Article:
Valve endothelial cells (VECs) play an important role in regulating the function of the underlying interstitial cells (VICs). However, the regulatory effects VECs from each side of the valve on the production of ECM proteins by VICs have not been studied. This study aims to determine the regulatory effects of VECs isolated from the aortic (aVECs) and ventricular (vVECs) surfaces of the aortic valve on the production of collagen, glycosaminoglycan (GAGs) and elastin by VICs. Side-specific VECs were co-cultured with VICs using Transwell® inserts and the effects on extracellular matrix production by VICs were investigated by quantifying the amount of secreted collagen and sulphate GAGs by VICs as well as examining gene expressions of collagen, GAGs and elastin components by VICs. Collagen production by VICs was significantly increased by co-culturing with aVEC and vVECs to 154.38 ± 13.71% (p=0.041) and 196.35 ± 16.59% (p=0.008), respectively, of the control (VIC culture without VECs). Furthermore, vVECs significantly enhanced production of sulphate GAGs by VICs to 217.18 ± 32.9% (p=0.008) above control whereas aVECs showed an increase of 150.08 ± 18.0%, which was non-significance. There was no significant difference between sulphate GAGs release in response to vVECs and aVECs. Only fibrillin 1, a component of elastin, gene expression was increased by co-culturing VICs with aVEC, 2.07 ± 0.34 (p=0.008), and vVECs, 2.13 ± 0.31 (p=0.03) fold increase above control. In contrast, media collected over a 48 hour period from aVEC or vVEC cultures and subsequently incubated with VICs (in the absence of VECs) showed no induction on the ECM production by VICs. In conclusion, aVECs and vVECs induce the ECM production and expression by releasing labile molecules which are degradable or lose their activities with time. Further experiments are necessary to identify the mediators that produce these effects and to determine how their release is modulated by the different flow patterns experienced by aVECs and vVECs. This study further highlights the complex interaction and communication between different cell types present in the valve cusps.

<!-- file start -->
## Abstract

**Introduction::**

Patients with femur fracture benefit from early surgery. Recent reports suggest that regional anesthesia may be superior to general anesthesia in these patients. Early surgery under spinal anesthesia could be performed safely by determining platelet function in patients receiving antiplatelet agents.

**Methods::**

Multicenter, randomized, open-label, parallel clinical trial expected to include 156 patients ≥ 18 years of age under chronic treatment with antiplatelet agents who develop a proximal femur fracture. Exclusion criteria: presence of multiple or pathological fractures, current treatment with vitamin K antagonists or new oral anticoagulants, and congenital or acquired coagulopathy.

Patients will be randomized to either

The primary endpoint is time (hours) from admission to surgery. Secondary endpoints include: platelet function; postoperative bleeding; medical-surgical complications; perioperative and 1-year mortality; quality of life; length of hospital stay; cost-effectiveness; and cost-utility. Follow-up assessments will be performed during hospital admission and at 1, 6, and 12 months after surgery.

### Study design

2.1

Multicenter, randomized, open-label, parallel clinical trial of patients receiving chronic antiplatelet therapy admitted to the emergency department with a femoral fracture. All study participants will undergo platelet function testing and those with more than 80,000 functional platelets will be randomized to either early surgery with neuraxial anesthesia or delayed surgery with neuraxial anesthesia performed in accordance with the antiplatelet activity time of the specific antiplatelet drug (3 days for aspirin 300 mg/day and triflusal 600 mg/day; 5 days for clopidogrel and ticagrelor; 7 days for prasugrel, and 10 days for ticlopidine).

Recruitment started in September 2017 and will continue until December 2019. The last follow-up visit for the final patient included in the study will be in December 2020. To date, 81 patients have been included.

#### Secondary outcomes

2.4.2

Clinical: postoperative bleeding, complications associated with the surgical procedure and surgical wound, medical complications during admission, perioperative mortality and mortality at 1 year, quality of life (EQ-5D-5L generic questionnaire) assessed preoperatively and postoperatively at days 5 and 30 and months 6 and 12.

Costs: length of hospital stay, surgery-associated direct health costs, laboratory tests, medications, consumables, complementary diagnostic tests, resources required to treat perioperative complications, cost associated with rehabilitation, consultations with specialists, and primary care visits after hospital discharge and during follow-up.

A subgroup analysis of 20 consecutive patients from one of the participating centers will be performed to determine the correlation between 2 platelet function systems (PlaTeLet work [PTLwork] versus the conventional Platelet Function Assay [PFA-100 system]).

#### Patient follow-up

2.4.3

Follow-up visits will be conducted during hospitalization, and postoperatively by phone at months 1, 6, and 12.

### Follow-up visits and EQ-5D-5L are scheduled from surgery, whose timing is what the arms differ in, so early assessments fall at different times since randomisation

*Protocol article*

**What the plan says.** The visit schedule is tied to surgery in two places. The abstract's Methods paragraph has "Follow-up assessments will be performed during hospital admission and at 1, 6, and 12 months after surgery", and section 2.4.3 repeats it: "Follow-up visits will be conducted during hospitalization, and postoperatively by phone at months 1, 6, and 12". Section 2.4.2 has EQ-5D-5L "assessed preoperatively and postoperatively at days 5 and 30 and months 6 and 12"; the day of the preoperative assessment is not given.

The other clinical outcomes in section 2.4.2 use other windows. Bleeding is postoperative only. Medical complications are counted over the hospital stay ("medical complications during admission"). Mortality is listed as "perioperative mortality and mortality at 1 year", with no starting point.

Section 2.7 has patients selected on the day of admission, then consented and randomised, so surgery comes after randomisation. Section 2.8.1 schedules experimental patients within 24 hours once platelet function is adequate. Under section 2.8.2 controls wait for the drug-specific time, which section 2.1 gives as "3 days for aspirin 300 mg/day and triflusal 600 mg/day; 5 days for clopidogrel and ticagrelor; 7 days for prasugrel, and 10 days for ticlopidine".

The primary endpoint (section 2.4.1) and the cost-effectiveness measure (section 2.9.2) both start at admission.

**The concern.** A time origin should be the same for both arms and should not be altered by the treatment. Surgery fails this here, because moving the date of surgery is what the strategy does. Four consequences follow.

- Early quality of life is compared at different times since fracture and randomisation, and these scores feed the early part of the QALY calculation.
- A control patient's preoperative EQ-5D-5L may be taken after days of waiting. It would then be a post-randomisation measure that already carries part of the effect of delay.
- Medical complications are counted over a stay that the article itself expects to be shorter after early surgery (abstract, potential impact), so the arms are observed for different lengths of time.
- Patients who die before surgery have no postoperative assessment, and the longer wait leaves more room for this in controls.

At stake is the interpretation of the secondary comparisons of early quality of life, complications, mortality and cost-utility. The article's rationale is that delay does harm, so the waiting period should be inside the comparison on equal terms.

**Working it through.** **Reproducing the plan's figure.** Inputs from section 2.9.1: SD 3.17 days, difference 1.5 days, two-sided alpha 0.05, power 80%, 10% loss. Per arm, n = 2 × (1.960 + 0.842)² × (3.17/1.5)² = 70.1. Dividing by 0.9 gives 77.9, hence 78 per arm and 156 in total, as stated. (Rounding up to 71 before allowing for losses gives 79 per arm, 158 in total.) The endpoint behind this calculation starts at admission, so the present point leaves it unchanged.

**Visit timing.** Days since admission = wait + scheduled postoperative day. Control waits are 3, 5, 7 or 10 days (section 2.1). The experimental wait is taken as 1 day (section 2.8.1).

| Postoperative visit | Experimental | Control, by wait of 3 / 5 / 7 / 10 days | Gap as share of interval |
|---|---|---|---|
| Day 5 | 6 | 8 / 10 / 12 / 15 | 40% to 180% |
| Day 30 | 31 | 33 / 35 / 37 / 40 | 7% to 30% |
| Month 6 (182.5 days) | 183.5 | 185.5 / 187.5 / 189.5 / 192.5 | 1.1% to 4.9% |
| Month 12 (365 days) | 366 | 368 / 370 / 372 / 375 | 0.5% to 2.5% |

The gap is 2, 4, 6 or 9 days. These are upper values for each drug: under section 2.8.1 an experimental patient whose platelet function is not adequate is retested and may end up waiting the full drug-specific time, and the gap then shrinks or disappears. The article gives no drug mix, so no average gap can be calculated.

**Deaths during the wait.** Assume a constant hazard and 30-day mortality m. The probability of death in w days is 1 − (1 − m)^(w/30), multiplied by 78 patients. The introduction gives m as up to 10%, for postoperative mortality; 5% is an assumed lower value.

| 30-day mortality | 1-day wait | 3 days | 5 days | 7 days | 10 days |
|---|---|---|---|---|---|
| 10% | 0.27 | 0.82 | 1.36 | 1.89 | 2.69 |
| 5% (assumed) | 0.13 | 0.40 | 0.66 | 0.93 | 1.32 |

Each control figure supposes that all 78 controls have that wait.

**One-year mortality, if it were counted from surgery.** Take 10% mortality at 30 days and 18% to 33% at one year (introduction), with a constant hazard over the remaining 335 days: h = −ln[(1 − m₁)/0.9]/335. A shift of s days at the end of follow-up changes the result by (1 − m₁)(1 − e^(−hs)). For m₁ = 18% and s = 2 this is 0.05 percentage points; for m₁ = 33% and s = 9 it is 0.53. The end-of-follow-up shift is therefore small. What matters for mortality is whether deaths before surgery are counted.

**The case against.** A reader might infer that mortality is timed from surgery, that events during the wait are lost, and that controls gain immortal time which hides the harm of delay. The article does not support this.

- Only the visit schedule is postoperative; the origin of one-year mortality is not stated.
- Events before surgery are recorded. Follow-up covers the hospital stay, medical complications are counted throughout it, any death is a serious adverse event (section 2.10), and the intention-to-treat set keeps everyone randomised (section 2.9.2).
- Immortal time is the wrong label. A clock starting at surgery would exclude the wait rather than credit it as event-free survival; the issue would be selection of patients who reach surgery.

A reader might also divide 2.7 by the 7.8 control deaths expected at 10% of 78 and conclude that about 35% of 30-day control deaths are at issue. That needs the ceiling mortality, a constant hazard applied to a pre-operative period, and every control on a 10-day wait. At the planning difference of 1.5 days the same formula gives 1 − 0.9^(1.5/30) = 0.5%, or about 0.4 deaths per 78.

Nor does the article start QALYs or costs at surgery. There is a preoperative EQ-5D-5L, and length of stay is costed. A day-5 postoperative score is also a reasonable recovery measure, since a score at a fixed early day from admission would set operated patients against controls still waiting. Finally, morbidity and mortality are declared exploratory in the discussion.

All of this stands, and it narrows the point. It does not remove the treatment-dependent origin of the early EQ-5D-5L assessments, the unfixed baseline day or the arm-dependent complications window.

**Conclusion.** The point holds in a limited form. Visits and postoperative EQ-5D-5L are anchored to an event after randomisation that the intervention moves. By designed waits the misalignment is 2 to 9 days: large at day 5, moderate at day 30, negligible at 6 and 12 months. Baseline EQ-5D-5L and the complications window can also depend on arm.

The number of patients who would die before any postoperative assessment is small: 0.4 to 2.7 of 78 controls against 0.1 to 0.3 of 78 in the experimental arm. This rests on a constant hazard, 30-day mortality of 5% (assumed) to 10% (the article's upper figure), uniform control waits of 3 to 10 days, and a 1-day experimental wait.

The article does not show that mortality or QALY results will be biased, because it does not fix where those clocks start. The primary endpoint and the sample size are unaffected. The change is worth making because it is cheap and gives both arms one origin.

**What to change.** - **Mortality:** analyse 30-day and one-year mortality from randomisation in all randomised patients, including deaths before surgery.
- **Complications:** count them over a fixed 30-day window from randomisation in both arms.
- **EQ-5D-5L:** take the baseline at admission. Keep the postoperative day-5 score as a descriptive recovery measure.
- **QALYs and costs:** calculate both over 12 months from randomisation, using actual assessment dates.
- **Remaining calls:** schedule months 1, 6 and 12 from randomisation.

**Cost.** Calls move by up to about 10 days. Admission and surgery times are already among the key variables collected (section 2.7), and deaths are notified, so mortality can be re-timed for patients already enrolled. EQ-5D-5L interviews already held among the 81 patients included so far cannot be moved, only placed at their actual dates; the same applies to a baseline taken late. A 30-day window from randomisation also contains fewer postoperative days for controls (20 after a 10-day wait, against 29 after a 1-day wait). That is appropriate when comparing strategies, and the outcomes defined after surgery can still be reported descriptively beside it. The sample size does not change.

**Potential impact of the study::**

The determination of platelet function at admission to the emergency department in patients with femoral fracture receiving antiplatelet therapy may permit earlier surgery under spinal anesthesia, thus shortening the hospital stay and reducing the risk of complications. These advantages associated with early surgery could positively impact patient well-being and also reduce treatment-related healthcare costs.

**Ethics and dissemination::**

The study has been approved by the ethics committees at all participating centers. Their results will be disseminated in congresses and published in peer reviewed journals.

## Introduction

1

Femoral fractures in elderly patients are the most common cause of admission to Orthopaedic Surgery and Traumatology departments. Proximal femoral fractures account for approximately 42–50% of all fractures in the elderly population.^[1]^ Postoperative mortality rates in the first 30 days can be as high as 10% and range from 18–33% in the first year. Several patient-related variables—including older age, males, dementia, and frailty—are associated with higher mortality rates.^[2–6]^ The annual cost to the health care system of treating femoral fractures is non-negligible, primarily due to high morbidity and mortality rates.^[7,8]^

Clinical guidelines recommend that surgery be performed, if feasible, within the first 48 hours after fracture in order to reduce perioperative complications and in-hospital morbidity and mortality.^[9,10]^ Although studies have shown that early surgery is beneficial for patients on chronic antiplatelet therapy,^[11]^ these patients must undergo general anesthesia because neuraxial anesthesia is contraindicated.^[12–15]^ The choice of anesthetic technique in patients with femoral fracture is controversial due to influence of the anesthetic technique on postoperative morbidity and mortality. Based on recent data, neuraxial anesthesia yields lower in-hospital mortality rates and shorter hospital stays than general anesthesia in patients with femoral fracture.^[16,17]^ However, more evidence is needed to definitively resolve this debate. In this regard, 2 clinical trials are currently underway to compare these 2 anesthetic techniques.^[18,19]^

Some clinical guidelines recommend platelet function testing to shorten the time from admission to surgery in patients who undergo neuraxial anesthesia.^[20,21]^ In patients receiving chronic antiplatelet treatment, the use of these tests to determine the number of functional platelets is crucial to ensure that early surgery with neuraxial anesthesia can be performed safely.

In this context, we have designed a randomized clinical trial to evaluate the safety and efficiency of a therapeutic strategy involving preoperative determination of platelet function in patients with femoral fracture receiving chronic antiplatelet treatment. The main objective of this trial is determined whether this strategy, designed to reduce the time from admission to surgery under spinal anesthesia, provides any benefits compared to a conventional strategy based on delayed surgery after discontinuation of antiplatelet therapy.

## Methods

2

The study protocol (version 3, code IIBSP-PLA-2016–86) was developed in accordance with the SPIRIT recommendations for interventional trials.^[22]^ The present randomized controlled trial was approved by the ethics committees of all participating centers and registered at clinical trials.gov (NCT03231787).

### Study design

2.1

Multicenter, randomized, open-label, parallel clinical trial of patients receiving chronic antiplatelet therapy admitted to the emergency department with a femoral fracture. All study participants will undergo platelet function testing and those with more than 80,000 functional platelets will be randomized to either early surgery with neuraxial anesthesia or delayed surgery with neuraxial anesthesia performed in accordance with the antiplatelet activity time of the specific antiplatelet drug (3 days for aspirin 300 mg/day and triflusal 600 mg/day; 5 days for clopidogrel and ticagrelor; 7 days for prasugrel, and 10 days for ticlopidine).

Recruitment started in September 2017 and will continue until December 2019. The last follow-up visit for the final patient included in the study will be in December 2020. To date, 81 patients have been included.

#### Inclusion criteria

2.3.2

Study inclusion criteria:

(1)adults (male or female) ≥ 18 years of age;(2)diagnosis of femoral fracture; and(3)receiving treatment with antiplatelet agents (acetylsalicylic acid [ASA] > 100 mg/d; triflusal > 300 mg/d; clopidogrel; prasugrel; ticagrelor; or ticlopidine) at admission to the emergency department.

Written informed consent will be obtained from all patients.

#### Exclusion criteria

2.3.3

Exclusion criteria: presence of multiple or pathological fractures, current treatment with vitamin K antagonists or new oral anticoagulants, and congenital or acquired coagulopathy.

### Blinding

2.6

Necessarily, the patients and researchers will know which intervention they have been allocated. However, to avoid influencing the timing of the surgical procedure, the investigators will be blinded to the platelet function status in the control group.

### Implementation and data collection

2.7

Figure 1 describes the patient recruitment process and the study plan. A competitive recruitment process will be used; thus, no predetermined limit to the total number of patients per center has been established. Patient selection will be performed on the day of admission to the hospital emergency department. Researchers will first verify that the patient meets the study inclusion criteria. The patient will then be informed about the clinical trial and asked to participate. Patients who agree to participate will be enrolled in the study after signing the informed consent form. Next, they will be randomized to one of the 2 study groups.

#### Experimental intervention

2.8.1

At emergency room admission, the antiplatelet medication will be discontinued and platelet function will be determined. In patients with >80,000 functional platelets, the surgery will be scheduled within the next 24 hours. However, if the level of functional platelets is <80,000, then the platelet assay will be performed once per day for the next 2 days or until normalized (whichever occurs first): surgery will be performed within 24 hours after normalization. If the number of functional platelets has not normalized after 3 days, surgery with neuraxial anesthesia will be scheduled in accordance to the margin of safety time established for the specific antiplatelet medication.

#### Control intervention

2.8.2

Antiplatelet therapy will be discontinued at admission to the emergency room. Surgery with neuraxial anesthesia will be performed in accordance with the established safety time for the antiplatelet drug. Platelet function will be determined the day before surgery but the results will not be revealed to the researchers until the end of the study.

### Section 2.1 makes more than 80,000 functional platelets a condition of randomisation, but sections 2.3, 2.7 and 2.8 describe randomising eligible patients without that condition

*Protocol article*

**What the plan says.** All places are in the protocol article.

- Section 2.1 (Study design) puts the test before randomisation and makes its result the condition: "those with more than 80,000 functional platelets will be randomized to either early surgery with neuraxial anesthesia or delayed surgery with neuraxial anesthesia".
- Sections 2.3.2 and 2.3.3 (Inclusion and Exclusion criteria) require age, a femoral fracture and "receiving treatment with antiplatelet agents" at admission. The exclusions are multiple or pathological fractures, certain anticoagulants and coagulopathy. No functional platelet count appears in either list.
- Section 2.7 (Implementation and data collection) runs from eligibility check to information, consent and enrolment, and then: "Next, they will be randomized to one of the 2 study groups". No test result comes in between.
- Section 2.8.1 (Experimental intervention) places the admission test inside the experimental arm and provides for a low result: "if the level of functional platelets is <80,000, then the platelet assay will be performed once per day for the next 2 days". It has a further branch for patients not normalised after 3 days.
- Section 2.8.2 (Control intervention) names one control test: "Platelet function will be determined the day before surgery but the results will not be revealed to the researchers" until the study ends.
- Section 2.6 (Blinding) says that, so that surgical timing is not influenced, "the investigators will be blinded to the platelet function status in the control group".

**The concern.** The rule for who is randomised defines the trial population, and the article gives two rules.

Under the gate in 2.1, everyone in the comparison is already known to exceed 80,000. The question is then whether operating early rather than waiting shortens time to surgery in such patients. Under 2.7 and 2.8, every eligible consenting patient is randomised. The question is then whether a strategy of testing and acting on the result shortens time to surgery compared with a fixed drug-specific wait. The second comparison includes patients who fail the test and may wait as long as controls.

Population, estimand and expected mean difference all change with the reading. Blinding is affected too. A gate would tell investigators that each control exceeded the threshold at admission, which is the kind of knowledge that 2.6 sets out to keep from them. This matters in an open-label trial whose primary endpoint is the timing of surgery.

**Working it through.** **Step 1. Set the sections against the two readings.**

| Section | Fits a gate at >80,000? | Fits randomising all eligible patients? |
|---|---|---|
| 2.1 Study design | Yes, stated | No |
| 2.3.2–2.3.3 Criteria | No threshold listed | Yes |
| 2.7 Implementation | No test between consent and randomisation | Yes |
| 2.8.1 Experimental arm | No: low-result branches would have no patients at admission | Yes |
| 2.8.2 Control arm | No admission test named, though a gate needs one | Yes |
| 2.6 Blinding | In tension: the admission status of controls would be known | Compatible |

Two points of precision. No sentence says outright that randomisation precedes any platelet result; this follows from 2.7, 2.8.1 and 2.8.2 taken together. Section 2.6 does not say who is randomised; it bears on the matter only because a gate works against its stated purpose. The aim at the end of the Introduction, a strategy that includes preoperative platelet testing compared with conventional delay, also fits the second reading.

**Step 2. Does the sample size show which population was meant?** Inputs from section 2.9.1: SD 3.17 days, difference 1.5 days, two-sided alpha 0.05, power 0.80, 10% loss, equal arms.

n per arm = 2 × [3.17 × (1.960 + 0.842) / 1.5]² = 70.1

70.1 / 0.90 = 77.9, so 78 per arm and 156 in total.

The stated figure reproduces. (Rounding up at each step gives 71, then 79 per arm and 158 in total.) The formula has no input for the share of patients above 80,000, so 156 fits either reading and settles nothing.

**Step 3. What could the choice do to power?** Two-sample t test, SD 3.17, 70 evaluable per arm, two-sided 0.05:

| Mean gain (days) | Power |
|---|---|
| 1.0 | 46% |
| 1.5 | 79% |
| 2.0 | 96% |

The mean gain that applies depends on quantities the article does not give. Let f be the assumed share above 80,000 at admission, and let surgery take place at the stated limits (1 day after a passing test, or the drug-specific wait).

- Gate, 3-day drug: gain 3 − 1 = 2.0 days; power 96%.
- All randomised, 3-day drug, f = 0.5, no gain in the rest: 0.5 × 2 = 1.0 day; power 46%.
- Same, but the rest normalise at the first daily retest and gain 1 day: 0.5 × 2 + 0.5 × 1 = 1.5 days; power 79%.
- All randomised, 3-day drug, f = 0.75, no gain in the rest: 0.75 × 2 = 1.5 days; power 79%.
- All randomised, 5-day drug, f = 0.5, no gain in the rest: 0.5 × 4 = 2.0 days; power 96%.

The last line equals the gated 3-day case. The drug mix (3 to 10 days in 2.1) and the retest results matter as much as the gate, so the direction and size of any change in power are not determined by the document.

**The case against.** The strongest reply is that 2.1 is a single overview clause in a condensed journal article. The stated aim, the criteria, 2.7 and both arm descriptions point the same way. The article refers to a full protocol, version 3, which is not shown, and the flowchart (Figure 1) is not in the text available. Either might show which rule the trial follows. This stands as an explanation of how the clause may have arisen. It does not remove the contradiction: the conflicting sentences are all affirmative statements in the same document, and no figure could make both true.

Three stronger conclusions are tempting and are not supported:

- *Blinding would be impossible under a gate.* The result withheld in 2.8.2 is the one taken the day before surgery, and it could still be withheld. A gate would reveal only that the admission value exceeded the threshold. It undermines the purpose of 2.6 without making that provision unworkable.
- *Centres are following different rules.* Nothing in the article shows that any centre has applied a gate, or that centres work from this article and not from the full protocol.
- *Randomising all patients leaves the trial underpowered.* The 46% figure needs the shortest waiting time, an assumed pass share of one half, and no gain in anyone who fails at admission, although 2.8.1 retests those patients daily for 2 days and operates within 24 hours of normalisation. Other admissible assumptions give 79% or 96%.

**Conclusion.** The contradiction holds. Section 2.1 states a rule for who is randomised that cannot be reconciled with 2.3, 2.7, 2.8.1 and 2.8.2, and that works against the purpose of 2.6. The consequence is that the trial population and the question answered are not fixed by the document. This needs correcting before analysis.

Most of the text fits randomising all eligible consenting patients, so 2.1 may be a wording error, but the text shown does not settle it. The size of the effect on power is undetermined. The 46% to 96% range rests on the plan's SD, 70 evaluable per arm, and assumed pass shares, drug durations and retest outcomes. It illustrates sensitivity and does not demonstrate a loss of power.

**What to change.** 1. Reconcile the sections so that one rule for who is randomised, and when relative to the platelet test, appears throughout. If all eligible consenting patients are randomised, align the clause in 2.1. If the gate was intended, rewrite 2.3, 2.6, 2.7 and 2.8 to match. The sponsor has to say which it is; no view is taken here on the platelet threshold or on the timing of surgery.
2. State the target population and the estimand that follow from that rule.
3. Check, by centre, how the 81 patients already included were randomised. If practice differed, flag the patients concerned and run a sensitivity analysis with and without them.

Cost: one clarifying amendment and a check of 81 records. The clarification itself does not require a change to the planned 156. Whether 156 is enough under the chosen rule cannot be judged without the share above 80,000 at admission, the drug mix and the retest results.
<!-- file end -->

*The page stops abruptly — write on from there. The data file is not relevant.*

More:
Article metrics loading...

Loading full text...

Full text loading...

  • Accepted: 03 June 2012
This is a required field
Please enter a valid email address
Approval was a Success
Invalid data
An Error Occurred
Approval was partially successful, following selected items could not be processed due to error